LINDSEY ENNS/BRANDON SUN
Grade 12 Elton Collegiate students Zac DeSchutter, left, and Dorian Lawson walk across Highway 10 to get to their high school with Forrest Elementary School in the background. The speed limit is 70 km/h in front of both schools.
FORREST — An Elton Collegiate student believes the 70 km/h speed limit in front of his school can be dangerous at times.
"It’s probably a little fast to slow down at a rapid pace if a kid just randomly jumps out at you," said Dorian Lawson, a Grade 12 Elton Collegiate student and student council co-president.
Recent provincial changes now allow municipalities to set lower speed limits in school zones.
- If the maximum speed limit is regularly 80 km/h or more, school zone limits can be reduced to as low as 50 km/h.
- If the maximum speed limit is regularly less than 80 km/h, school zone limits can be reduced to las low as 30 km/h.
Since the speed limit through Forrest is already 70 km/h, the new rules mean that, in theory, traffic along Highway 10 through Forrest could be reduced to 30 km/h.
Municipalities can also choose to apply the new limits only during certain dates and times.
Elton Collegiate and Forrest Elementary School are separated by Highway 10, which runs directly in front of both schools on its way through the community.
The speed limit along the busy route is normally 100 km/h but drops to 70 km/h once motorists reach the stretch of school zone. There is also a crosswalk in the same area.
Although amendments to the Highway Traffic Act now provide local governments with the authority to set lower speed limits in school zones, lowering the speed limit on a provincial highway could cause problems for motorists.
"I could see that causing issues with motorists because having to go from 100 to 70 through such a short school zone is enough but they’ve already taken precautions to make sure students are safe crossing the roads," said Zac DeSchutter, a Grade 12 Elton Collegiate student and student council co-president.
Some of the precautions the province has taken include installing electronic signs that indicate speed and flash when motorists go over 70 km/h, prior to entering the school zone. There have also been talks in the past about building a bypass, which the province claims is still part of its "long-term plan."
"The department has advised me a bypass for that portion of Highway 10 is in the department’s long-term plans," said Joe Czech, a provincial spokesperson via email. "However, the department has reduced the speed in the area and installed larger signs to improve safety."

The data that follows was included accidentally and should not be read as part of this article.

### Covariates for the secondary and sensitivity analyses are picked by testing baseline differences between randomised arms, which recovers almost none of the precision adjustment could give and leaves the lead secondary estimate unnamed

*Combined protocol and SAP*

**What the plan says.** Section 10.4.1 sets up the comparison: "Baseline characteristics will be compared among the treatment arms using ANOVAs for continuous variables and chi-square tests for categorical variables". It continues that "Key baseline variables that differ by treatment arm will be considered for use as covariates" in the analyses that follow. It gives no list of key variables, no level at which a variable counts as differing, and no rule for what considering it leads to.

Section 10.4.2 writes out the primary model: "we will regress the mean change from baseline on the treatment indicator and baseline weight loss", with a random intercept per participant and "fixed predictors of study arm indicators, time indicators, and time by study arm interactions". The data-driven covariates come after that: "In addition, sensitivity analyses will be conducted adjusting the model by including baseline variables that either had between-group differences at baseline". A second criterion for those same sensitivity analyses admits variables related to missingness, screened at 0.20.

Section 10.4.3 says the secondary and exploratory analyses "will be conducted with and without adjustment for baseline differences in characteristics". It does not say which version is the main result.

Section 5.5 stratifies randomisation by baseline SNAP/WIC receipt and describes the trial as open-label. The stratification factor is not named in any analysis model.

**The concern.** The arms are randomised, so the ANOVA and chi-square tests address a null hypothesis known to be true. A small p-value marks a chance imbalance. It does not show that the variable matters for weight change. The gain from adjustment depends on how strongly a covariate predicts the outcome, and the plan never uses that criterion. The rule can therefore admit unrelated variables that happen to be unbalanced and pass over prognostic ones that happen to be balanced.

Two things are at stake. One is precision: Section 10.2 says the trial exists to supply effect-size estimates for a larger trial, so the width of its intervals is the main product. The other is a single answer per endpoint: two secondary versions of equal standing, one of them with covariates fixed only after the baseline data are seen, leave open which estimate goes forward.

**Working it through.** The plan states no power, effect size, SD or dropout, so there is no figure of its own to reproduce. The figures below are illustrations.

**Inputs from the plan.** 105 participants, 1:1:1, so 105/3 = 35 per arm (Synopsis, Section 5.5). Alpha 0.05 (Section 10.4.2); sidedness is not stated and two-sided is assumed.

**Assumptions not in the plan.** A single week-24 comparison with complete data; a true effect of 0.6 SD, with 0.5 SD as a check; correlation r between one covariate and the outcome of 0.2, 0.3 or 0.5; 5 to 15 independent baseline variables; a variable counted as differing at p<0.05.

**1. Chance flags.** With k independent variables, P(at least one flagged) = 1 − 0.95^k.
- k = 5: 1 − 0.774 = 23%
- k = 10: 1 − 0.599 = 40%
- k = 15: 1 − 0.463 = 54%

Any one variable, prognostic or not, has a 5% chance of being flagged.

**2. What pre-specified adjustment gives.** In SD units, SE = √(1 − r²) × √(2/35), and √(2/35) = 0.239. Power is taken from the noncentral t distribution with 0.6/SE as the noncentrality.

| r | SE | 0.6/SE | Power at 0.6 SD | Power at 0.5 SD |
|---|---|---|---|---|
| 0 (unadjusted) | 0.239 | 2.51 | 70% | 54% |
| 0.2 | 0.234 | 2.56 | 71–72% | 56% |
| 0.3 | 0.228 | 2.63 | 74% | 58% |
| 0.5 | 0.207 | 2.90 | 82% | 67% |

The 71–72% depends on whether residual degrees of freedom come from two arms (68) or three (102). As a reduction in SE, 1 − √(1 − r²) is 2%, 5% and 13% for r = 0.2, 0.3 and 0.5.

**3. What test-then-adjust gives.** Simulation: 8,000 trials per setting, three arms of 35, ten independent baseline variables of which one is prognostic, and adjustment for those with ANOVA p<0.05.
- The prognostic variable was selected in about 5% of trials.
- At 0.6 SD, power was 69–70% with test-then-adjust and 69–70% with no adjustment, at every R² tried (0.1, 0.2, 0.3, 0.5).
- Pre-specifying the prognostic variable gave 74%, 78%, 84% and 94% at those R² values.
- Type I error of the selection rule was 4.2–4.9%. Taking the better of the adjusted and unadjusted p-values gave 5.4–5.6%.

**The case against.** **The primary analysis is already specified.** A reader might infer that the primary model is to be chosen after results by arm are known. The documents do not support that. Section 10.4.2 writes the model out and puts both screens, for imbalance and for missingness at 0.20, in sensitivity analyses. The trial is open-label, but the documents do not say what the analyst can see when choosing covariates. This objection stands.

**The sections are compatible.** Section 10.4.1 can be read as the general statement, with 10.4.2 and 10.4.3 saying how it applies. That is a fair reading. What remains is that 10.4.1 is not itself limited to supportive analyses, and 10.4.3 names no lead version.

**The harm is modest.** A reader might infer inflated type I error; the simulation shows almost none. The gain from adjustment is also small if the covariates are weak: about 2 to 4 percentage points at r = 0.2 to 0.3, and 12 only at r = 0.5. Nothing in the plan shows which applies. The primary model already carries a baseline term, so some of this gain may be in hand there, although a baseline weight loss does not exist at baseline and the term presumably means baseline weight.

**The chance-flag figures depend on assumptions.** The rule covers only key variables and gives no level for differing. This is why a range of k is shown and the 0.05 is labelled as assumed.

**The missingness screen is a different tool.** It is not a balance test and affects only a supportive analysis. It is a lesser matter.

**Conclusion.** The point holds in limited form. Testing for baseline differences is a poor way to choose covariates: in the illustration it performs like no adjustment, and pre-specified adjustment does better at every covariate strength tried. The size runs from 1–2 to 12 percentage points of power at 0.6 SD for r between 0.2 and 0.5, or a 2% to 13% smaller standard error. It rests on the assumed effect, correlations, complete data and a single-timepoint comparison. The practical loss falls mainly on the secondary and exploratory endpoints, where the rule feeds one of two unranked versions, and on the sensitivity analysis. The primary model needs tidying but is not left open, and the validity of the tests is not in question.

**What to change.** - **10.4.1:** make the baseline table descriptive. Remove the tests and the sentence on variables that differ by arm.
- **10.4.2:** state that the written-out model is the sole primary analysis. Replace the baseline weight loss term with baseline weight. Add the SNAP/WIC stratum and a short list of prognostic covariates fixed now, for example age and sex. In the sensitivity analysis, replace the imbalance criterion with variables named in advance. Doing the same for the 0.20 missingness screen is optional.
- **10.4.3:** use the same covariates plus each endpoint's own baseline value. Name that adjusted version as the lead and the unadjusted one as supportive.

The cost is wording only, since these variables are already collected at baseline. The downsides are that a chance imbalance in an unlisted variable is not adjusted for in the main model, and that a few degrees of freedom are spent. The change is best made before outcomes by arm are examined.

For the time being, the electronic signs are a "cost-effective" solution to the bypass, said Rolling River School Division Supt. Reg Klassen.
"We asked for something that would better enforce or better remind motorists to slow down because it’s a school zone," Klassen said.
As an added precaution, elementary school students, some of whom take band class at the high school, get bused to and from Elton just so they won’t have to cross the road.
Although the crosswalk is equipped with signs and is very "visible," adding lights would increase safety, Klassen said.
"If lights were inserted at the crosswalk that would be very helpful because it can be pretty busy," he said. "Right now the (electronic) signs are making the greatest amount of impact."
Lawson, who recently got his driver’s licence, said he often finds himself driving below the 70 km/h speed limit because the electronic signs are there.
"They’ve had them for quite a while and it definitely helps," he said. "Me driving here myself I know it’s much easier to tell how fast I’m going under the limit when there’s something flashing at me."
RCMP also agree the electronic speed indicators have been helping motorists slow down in the area.
"Speeding tickets have been written in that area, however, there have been very few reports to RCMP of speeding in the area. We also understand that permanent speed reading boards have been put up, which seems to have helped," RCMP media spokesperson Tara Seel said via email.
Seel added they conduct traffic enforcement in the area "as much as possible," especially when students are going to and from school.
"From our patrols and the lack of reports, this does not seem to be a high-problem area."
To alleviate traffic congestion, Klassen said they’ve asked school buses to line up along the side road in front of Elton after they’ve picked up students at Forrest. Elton staff and students are also asked not to leave the parking lot during that time frame.
"Otherwise it jams up the buses trying to get back on the highway," Klassen said.
Although he hasn’t heard of any discussions yet about lowering the 70 km/h speed limit, he admits getting used to a 50 km/h speed limit in that area would take some getting used to.
"Nobody has had that discussion with us at this point as a school division," he said. "But anytime we can have traffic going past schools at a slower pace it’s safer for students."
Republished from the Brandon Sun print edition September 27, 2013